When the “gayby boom” came for me

For years, being a lesbian meant I never had to explain why I didn't want children. Not anymore

Topics: Real Families, LGBT, Life stories, Motherhood,

When the "gayby boom" came for me

“Slide further down, right to the edge. Legs apart,” prompted Dr. Lee, the OB/GYN I’d seen annually for years. “You’re going to feel some pressure,” she warned before inserting her gloved fingers. Then, continuing casually, “So, how’s Melinda?”

“Six years in August.” I smiled.

“You know,” she said, peeking around my knees, “I recently helped another lesbian couple have a baby boy. Are you two thinking about kids?”

“Huh?” I propped myself up. I thought we were making small talk. For this, I needed eye contact. “That’s not something we want,” I said, hoping to leave it at that.

“OK, but know there are options,” Dr. Lee probed. “If you and Melinda ever change your minds.”

Sure. I laid back, nodding politely through a tight, clamped smile.

—–

I never wanted to be a mother. As a child, I tucked Barbie into bed — not baby dolls. Cuddling chubby infants didn’t interest me nearly as much as perfecting my woman’s dream home and sticking giant jewels in that hole in her hand. When Melinda and I got together, we saw our shared lack of interest in motherhood as a major compatibility point — on par with sexual orientation and religion. We’d both been coaxed by maternal ex-girlfriends to be the “dads,” but never — until Dr. Lee — had anyone nudged me to be the “mom.” Well, except, of course, for my mom.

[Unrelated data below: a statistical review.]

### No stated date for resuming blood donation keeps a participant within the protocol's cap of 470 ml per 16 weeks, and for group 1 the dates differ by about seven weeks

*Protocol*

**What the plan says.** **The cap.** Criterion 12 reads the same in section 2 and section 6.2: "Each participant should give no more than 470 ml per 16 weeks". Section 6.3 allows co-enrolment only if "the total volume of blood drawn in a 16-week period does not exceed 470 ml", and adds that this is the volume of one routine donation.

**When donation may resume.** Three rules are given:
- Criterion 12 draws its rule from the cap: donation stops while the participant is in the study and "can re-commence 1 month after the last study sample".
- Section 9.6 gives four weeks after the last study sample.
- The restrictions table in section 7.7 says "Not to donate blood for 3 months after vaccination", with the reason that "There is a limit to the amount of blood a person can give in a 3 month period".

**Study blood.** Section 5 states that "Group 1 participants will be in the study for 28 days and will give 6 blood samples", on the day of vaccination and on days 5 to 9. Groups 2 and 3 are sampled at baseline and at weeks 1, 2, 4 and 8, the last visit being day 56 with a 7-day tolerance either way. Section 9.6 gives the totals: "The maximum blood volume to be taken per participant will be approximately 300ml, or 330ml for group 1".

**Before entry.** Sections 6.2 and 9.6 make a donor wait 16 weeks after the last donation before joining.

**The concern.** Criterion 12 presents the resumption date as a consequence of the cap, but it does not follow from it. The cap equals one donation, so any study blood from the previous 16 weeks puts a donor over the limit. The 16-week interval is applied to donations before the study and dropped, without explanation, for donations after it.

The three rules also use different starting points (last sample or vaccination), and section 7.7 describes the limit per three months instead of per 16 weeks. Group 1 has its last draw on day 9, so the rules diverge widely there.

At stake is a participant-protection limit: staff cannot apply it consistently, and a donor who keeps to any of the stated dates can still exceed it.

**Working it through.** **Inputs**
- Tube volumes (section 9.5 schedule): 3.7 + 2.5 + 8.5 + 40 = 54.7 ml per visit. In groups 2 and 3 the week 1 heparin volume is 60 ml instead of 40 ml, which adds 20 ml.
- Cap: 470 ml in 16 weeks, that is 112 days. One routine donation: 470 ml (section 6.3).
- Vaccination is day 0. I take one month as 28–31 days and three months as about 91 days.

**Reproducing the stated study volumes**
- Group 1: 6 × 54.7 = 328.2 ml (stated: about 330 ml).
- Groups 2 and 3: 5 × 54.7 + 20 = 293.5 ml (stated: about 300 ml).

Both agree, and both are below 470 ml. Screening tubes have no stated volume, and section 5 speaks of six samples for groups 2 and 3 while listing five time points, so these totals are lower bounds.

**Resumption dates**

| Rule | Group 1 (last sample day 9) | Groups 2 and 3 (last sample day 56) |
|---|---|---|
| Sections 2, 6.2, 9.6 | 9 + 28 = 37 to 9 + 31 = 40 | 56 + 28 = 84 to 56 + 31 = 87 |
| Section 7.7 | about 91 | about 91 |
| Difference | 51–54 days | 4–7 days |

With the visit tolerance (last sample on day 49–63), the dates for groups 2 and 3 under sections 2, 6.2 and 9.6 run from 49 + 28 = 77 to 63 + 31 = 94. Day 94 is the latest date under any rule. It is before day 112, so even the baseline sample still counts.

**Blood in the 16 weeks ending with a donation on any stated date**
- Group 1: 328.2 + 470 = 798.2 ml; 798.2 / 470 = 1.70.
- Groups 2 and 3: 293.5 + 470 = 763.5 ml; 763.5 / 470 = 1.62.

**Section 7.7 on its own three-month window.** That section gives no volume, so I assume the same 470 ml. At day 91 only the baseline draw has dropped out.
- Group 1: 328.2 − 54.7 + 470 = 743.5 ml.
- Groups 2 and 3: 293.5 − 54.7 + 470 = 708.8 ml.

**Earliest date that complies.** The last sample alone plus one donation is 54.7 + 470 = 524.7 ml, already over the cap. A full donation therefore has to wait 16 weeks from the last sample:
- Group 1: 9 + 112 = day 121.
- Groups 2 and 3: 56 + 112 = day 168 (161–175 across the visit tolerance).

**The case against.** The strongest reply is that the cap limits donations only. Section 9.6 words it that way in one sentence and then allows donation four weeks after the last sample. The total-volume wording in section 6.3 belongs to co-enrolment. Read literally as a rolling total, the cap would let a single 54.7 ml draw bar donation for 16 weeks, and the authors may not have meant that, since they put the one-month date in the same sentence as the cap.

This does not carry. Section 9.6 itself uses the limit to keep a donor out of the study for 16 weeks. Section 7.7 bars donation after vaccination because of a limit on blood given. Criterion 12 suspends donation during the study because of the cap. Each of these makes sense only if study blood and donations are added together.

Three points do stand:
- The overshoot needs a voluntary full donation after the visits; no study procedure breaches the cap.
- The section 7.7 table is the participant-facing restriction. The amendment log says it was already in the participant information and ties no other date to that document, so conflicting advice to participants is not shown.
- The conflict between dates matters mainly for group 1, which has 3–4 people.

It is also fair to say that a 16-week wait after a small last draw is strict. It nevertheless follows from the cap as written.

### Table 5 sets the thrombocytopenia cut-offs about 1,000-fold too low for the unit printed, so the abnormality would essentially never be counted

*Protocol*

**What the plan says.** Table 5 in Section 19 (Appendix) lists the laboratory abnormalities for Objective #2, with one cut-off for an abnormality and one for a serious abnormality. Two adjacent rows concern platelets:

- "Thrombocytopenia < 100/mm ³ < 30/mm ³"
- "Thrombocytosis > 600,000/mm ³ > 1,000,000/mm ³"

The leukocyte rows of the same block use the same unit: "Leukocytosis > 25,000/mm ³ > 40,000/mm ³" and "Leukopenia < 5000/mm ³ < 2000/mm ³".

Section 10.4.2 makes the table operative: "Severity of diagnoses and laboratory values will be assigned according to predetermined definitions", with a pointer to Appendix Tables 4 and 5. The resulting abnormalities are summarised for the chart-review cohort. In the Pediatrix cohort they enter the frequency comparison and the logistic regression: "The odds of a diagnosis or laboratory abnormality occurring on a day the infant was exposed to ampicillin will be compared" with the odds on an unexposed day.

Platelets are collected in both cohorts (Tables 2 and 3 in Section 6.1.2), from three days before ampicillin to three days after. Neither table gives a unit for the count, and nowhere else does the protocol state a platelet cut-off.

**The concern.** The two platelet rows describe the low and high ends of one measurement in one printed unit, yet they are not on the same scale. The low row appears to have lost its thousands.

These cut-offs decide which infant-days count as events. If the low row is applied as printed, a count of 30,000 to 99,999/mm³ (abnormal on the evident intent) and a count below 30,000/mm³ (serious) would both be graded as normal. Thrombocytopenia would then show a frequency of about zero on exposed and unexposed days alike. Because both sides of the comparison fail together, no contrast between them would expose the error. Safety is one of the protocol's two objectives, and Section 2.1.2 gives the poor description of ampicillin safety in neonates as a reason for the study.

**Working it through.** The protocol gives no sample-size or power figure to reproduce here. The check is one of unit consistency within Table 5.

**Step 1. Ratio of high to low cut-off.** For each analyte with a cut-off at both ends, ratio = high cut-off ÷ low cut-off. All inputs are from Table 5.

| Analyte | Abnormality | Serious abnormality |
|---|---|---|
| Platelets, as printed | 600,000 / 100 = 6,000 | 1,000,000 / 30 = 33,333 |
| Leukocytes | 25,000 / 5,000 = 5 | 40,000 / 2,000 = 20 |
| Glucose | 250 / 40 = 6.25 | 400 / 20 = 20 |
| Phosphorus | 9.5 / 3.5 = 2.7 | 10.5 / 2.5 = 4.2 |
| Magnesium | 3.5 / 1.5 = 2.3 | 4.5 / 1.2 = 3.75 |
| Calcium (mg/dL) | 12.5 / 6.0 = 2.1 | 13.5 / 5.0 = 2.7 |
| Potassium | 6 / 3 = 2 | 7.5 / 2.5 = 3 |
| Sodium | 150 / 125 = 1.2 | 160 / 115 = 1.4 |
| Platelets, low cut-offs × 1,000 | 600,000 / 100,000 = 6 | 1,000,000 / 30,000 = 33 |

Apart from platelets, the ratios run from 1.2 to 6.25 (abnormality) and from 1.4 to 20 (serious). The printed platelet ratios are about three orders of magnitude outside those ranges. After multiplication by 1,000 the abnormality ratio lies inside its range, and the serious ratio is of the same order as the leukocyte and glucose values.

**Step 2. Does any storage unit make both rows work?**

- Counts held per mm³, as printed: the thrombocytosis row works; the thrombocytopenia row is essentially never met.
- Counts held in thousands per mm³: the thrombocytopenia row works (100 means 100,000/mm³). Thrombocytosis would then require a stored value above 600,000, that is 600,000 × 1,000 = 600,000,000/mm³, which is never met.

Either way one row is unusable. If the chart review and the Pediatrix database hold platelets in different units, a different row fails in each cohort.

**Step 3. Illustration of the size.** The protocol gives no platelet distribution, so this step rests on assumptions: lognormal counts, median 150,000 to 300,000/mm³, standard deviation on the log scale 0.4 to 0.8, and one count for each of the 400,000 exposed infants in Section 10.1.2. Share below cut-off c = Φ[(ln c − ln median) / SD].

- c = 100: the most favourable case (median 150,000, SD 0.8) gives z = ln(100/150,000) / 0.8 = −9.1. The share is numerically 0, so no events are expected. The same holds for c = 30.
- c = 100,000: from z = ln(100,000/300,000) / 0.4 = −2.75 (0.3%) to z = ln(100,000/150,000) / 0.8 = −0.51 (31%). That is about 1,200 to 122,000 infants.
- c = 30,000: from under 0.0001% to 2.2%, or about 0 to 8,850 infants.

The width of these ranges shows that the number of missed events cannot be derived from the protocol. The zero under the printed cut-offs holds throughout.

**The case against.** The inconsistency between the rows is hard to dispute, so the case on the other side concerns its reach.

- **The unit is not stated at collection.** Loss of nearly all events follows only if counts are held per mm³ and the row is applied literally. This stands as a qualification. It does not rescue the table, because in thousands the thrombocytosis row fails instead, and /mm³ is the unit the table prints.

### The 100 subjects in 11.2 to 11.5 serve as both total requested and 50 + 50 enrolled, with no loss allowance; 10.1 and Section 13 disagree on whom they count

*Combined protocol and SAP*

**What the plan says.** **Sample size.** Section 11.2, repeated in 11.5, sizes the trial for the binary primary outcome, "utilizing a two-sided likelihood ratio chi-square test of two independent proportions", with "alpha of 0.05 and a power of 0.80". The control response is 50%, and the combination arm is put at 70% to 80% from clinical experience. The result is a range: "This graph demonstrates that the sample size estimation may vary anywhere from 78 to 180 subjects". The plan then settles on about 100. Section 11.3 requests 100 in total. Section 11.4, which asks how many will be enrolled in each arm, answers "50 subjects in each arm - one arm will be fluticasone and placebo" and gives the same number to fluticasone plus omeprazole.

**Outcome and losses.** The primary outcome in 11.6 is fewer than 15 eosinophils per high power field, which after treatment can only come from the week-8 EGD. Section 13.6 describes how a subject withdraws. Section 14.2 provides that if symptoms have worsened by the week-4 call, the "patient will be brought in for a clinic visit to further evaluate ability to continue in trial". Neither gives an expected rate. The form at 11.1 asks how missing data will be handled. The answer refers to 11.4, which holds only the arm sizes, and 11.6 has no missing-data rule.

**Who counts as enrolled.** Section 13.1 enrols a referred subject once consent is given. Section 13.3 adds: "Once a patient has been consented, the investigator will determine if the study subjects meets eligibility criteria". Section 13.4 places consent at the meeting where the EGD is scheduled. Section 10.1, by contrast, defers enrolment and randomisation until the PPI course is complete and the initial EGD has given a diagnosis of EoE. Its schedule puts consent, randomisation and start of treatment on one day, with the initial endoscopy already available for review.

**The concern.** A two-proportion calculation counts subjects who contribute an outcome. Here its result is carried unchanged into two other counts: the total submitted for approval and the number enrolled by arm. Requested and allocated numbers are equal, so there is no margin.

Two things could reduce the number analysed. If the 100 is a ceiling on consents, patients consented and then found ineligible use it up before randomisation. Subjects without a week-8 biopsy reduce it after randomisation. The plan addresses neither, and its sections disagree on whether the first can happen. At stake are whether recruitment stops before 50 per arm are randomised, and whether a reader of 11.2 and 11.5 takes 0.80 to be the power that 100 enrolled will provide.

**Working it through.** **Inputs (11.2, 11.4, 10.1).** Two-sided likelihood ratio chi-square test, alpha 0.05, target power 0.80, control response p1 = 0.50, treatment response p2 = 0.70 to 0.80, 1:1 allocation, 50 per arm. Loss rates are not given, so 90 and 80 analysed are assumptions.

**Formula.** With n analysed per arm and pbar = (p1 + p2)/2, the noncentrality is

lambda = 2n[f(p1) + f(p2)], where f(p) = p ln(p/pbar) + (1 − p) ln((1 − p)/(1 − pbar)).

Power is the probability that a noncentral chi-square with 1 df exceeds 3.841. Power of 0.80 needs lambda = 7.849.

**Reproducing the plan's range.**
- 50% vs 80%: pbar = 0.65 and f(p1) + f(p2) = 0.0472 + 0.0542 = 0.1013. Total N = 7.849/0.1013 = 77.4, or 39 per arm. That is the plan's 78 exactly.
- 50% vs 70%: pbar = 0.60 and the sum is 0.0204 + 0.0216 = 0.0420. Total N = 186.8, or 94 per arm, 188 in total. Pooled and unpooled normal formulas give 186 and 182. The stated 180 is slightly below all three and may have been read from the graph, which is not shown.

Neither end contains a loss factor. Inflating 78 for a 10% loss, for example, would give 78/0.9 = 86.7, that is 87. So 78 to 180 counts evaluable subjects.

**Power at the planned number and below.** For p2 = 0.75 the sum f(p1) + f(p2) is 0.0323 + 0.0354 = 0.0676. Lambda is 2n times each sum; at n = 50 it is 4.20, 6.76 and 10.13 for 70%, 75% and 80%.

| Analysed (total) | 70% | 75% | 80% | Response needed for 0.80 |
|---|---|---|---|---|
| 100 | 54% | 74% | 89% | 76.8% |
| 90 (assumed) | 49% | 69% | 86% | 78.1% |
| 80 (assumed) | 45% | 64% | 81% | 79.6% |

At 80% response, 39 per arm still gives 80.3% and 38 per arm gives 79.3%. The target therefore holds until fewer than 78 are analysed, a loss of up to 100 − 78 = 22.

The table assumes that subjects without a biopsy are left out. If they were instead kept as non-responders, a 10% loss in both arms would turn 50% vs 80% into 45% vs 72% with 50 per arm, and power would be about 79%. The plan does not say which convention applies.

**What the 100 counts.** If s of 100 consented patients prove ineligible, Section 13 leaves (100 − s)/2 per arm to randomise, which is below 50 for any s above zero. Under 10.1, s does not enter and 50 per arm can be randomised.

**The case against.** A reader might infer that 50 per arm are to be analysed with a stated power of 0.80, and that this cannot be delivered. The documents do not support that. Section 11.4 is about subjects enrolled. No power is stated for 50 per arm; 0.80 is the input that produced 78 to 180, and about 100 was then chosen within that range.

Mom used to be incessant about wanting grandbabies. Even after my brother had a couple of boys, she didn’t miss a beat before starting up again with, “I want your grandbabies!”

“Mom, kids aren’t for me,” I said through my 20s.

“You’ll change your mind when your friends are doing it,” Mom insisted. Which was the exact opposite of what she said about peer pressure when I was in high school. Now she used it against me? Fruitlessly. My mind had been made up since 1991 when I baby-sat for the Hill family in Waukesha, Wis. They paid me $4 an hour — a dollar a kid — and left me dinner instructions, bedtime requirements (involving nightie lights, binkies and woobies), and laundry … if I got the chance. Riding home with a $16 check to cash, I knew that’d never be the life for me.

“You’ll change your mind when they’re yours,” Mom promised. “Or meet the right guy.” She continued to say this long after I started dating women, but I didn’t have the heart to correct her until I knew I was serious. The day I announced I was in love with the one-and-only I wanted to spend the rest of my life with, Mom’s face lit up in a full mother-of-the-bride beam. Until I said Melinda’s name and it fell sharply as if I had dropped her white-tiered wedding cake.

“But I want you to get married and have babies! I don’t want you to be homosexual!” she cried.